Today, the feminist critique of the family wage has assumed an altogether different cast. Its overwhelming thrust is now to validate the new, more “modern” household ideal of the “two earner family,” which requires women’s employment and squeezes out time for unpaid carework. In endorsing this ideal, the mainstream feminism of the present aligns itself with the needs and values of contemporary neoliberal capitalism.
But the harder I think about Fraser's argument, the less I understand what sort of future it points toward. I suppose that in a communist society the state could assign parents an annual stipend per child, as a sort of salary for caregiving; but what could a non-communist society do? We already offer low- and middle-income parents generous tax breaks, free public schools, and many other sorts of subsidies. What else?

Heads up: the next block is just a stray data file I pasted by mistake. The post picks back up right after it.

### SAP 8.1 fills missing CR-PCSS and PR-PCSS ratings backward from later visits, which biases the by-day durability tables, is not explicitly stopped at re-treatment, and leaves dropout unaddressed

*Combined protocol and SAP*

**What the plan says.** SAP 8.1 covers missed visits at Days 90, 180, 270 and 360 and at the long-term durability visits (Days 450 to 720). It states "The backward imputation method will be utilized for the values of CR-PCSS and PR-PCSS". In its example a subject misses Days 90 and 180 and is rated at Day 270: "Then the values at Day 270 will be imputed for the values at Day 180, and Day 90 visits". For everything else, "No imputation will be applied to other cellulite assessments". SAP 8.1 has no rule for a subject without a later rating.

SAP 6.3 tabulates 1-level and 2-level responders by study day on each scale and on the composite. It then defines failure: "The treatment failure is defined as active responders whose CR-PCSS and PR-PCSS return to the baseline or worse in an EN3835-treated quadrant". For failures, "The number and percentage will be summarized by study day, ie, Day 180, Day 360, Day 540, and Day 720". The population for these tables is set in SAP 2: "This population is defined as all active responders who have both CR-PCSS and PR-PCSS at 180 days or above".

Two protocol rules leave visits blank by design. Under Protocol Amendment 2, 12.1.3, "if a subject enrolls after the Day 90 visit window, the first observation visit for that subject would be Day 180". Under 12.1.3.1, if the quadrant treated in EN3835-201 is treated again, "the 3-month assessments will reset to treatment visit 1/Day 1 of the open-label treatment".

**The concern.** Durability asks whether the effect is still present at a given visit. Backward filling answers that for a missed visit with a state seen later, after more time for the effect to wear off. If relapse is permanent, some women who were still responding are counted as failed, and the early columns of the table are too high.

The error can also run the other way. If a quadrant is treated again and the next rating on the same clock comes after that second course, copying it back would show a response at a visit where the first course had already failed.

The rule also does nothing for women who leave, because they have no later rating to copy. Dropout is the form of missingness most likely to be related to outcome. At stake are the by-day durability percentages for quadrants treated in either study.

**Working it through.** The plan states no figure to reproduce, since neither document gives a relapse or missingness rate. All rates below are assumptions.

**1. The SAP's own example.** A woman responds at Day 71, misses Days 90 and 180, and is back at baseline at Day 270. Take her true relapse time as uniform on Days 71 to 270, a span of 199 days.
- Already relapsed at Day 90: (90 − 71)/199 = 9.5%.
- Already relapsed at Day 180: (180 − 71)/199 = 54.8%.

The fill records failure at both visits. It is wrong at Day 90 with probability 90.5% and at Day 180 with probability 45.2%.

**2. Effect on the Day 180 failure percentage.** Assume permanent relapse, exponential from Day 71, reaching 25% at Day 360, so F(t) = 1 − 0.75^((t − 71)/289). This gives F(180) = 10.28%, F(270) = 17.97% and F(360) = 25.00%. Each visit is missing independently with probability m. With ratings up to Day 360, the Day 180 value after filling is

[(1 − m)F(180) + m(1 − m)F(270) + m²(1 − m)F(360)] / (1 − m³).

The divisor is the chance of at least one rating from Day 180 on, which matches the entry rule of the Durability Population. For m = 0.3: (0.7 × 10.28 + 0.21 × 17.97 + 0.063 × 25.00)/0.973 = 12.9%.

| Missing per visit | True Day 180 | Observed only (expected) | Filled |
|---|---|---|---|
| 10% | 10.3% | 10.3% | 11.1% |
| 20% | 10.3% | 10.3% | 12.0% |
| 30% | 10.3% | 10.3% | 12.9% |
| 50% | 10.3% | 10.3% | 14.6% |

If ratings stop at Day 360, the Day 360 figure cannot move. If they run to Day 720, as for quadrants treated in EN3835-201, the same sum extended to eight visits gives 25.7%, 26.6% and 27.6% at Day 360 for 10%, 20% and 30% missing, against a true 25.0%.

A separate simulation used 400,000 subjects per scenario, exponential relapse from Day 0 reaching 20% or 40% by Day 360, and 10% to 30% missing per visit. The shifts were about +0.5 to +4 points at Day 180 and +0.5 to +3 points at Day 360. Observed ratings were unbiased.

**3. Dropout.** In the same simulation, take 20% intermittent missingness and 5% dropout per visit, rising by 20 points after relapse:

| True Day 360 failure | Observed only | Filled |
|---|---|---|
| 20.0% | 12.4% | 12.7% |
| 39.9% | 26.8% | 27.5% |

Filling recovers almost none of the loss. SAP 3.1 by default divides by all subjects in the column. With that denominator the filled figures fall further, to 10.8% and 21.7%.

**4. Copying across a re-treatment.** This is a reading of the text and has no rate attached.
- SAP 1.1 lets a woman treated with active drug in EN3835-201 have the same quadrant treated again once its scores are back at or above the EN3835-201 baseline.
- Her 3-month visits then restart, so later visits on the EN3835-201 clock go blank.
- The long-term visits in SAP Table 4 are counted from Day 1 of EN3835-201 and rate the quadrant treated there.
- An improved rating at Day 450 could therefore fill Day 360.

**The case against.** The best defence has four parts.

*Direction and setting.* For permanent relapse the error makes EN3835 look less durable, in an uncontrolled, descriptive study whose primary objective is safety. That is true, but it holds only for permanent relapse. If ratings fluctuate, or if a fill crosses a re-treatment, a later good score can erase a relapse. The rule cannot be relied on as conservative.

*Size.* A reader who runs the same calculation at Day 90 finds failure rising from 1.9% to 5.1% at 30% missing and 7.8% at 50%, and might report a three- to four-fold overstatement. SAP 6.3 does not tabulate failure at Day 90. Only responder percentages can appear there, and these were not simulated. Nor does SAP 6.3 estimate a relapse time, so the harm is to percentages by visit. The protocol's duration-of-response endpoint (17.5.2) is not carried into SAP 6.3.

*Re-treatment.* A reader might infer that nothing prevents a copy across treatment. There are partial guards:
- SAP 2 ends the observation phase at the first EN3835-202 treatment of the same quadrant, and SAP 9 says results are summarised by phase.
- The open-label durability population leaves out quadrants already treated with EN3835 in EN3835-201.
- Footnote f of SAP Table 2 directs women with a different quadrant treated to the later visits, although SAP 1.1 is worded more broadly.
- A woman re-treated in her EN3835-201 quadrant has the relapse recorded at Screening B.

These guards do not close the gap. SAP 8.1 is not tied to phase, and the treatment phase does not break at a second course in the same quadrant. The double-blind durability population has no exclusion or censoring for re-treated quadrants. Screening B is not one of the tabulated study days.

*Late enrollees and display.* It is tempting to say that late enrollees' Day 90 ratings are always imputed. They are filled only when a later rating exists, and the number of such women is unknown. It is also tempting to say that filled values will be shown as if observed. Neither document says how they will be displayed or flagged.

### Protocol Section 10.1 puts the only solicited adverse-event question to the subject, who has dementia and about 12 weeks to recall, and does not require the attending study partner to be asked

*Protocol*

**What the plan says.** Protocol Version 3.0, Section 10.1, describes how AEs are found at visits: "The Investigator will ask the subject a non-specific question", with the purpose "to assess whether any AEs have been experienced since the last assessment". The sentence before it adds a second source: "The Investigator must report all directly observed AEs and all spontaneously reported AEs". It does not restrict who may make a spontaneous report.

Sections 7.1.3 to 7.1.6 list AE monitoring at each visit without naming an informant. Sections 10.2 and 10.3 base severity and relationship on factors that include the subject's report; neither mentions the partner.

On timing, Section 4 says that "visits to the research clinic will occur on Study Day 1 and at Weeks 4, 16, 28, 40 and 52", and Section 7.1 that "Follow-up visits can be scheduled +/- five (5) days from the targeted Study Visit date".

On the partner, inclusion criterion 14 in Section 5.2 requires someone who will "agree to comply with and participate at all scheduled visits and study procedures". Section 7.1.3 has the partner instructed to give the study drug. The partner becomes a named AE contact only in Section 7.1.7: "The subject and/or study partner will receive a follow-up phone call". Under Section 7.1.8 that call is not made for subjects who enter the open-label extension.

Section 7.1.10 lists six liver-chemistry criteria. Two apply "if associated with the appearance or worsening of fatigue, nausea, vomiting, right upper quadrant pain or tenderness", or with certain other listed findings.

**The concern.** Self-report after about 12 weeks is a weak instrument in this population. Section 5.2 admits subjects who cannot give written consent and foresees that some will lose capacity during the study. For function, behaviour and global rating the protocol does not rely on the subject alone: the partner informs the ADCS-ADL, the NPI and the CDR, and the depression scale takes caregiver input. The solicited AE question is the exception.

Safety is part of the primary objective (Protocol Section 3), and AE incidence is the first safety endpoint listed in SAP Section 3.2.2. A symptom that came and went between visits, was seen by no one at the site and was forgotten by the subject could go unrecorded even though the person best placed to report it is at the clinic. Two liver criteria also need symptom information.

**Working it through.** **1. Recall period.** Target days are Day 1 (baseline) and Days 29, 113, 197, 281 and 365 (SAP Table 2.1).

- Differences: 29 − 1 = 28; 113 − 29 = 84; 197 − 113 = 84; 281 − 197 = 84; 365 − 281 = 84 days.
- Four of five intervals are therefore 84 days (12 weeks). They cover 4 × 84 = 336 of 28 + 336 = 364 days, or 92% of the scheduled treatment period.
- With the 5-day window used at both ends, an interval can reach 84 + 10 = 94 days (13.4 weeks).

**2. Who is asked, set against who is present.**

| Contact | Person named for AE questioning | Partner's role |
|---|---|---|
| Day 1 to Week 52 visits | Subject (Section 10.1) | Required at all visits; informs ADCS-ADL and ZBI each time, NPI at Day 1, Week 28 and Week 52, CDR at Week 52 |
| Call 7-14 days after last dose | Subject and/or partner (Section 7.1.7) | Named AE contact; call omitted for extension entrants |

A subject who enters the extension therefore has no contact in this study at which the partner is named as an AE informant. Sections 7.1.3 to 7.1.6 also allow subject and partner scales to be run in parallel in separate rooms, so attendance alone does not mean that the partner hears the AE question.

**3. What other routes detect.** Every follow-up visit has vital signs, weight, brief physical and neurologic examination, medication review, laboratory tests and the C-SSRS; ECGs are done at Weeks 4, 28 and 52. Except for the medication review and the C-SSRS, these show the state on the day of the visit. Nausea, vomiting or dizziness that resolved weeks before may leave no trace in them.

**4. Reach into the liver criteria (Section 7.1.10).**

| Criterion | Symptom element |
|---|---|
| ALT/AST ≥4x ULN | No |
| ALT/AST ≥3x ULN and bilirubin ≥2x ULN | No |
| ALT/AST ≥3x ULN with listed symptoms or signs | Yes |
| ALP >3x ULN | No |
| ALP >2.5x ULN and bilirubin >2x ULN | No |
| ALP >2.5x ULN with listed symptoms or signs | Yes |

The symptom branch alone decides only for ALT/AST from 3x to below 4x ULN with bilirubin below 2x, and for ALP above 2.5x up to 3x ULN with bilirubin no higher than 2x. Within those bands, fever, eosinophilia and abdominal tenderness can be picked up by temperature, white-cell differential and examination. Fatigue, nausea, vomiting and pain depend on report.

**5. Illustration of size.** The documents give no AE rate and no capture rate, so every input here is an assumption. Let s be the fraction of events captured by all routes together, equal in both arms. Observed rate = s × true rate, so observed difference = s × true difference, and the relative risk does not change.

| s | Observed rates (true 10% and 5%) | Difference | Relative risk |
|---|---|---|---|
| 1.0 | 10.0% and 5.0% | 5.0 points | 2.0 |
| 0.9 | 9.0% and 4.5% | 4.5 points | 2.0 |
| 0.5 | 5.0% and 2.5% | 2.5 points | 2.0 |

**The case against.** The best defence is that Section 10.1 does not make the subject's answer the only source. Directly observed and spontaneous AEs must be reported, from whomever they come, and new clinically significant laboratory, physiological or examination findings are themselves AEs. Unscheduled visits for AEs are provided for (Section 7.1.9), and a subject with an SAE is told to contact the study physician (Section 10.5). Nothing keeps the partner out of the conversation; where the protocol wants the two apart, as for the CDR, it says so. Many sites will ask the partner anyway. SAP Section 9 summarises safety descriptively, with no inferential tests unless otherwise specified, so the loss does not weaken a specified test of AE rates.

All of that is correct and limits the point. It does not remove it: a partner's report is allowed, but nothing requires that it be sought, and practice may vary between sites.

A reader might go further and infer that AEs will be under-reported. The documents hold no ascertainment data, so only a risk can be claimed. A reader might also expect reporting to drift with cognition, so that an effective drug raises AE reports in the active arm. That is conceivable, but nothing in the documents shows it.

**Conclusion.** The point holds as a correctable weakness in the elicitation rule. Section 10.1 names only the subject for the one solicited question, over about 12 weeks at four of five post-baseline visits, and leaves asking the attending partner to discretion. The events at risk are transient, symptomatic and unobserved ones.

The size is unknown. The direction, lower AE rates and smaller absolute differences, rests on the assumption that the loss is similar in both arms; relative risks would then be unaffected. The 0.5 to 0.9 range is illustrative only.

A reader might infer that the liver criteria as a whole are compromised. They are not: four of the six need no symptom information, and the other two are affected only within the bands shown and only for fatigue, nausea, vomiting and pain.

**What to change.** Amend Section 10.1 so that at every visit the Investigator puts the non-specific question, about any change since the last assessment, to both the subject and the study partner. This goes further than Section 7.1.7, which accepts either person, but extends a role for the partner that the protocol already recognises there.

My more fundamental objection is that Fraser, like a lot of people, assigns "society" quasi-dictatorial power over our lives.
It seems to me that in a world where we put more value on caregiving, we would put less emphasis on making stuff. And that means we would end up with less stuff. So Fraser is arguing that we should all be poorer in goods but wealthier in time and loving care. Right?
And the thing is, we already could do that if we wanted to. In fact, millions of people already do. My wife worked part time from home for years when our children were young, and millions of other Americans do similar things. If American women wanted to devote themselves full time to caregiving, they could. And millions do. It just means being poorer than people who live in two-career families. For some people it would mean being, by American standards, very poor. So?
I understand that in many ways our society is set up to discourage such acts, but so what? "Society" has no power over our lives but what we choose to give it. It seems to me that most Americans choose to seek a middle class life as we define it; nobody in the neoliberal elite is making them. The thing that bothers me about Fraser's argument is that she seems to want a world in which nobody has to choose between working to earn money and time for other things. Until we have Star Trek style replicators, this is simply not possible.